by David Sisler
A small boy was misbehaving in church. His father told him to stop, to sit still, to be quiet. Finally, the last time became the last time, and he picked his son up, tucked him under his arm and headed for the back door. A parental ceremony of "the laying on of hands" was about to commence. With a pleading look and a cry for help, the little boy squirmed around and shouted, "Pray saints!"
Since Tuesday, 9/11, our day of national emergency, we have been praying. And praying like we have not prayed in a long, long time.
I don't know if she would admit to it or not, but ABC's Diane Sawyer may have prayed the first prayer at 9:03 a.m. as she, and many of us, watched United Airlines Flight 175 crash into the World Trade Center's south tower. Momentarily speechless, Ms. Sawyer then whispered, "Oh my God!"
Samuel Johnson was one of the most important English writers of the eighteenth century, producing among other works, the Dictionary of the English Language, the most important dictionary for 150 years (it was eventually superceded only by the Oxford English Dictionary). Johnson was once asked what the strongest argument for prayer was, and he replied, "There is no argument for prayer." Prayer, Johnson meant, is a natural tendency.
Writing for The Wall Street Journal, Melanie Kirkpatrick said, "I heard these words Tuesday morning, 'May God have mercy on their souls,' uttered by the woman standing next to me in a street three blocks north of the World Trade Center. I had just emerged from the subway station, and we were together in the sea of people gazing up at the fireballs spewing from upper reaches of the Twin Towers. She spoke in full throat, as if she wanted to make sure that God could hear. That was the first of many prayers I heard that day."
On Friday, September 14, high school football games here in Georgia were cancelled. Across the Savannah River in South Carolina, the games went on. The next morning, newspaper reports detailed how, at every contest, fans stood and prayed. Some used the familiar, comforting words of The Lord's Prayer, others prayed extemporaneously, but whatever the words, people prayed.
Why was it that it was okay to pray at a football game on the 14th, but not on the 7th?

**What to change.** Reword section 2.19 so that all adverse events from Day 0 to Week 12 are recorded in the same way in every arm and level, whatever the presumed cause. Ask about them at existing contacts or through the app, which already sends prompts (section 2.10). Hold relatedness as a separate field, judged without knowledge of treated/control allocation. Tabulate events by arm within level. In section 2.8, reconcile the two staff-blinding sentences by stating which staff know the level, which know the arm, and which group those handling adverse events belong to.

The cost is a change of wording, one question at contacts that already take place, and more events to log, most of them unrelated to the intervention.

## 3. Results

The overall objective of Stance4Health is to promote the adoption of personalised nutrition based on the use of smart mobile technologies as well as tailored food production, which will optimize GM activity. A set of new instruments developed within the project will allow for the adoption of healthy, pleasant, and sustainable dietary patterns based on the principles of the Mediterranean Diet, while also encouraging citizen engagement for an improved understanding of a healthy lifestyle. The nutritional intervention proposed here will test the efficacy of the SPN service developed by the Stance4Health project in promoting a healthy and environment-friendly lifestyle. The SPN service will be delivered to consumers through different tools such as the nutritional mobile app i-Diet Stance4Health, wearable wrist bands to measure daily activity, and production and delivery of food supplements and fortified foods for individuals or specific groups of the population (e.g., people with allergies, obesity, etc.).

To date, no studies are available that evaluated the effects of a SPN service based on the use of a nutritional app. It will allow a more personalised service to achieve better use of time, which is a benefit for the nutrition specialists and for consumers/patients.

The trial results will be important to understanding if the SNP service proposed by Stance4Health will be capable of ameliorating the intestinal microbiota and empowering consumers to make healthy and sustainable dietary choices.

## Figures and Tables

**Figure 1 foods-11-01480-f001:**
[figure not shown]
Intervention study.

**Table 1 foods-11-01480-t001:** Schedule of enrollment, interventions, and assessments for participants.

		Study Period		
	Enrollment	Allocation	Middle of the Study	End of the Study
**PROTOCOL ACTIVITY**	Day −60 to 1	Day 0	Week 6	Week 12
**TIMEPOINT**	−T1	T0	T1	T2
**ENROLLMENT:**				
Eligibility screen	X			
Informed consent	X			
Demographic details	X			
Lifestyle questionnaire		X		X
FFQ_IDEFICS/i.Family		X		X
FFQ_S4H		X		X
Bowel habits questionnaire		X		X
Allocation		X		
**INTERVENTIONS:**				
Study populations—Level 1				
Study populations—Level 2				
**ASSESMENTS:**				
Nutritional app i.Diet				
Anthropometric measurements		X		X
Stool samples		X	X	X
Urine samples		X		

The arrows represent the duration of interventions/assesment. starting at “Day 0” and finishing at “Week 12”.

Because on the 11th we were reminded - forcefully, horribly - that we are frail creatures, easily destroyed. We were reminded that when God created humankind and gave us the freedom to choose our own paths, some people will choose to do desperately wicked deeds. We were reminded that control of our lives is often not up to us. We were reminded that in the next blink of an eye, we may step from this world into eternity.
And it scared us.
And it drove us to our knees - where we should have been all the time.
For years we have moaned that we cannot pray in school. That was never true. What was prohibited was a state sponsored, or an officially designated prayer. We could always pray. We just did not. Whining is easier.
It is true that the issue of separation of church and state became issue of the separation of the state from the church. But while special interest groups attacked our religious freedoms, and courts ruled in their favor, most of us sat quietly by and did little more than wring our hands. We gave doubt and skepticism free reign.
After the twin towers of the World Trade Center disappeared in dust and smoke and flames, after the side of the Pentagon was crashed in, after an airliner plowed into Pennsylvania soil, and we started counting the dead and treating the wounded, we folded our hands and prayed. And since Tuesday, September 11, we have dared anyone, even the henchmen of Osama bin Laden, to stop us from praying.
"Americans, it is now evident, are less cynical than we had feared," David Wessel wrote. "All of us hug our spouses and our kids a little harder these days."
And we pray. As a nation, we have rediscovered the necessity of prayer. It is a discovery we must cherish and a power we must use. Through the prophet Jeremiah, the Lord God Almighty promised, "Call until me, and I will answer you!" This is no time to doubt his Word.
Samuel Johnson once prayed, "O Lord, in whose hands are life and death, by whose power I am sustained, and by whose mercy I am spared, look down upon me with pity. Forgive me that I have until now so much neglected the duty which Thou hast assigned to me… Make me to remember, O God, that every day is Thy gift, and ought to be used according to Thy command. Grant me, therefore, so to repent of my negligence, that I may obtain mercy from Thee, and pass the time which Thou shalt yet allow me in diligent performance of Thy commands."
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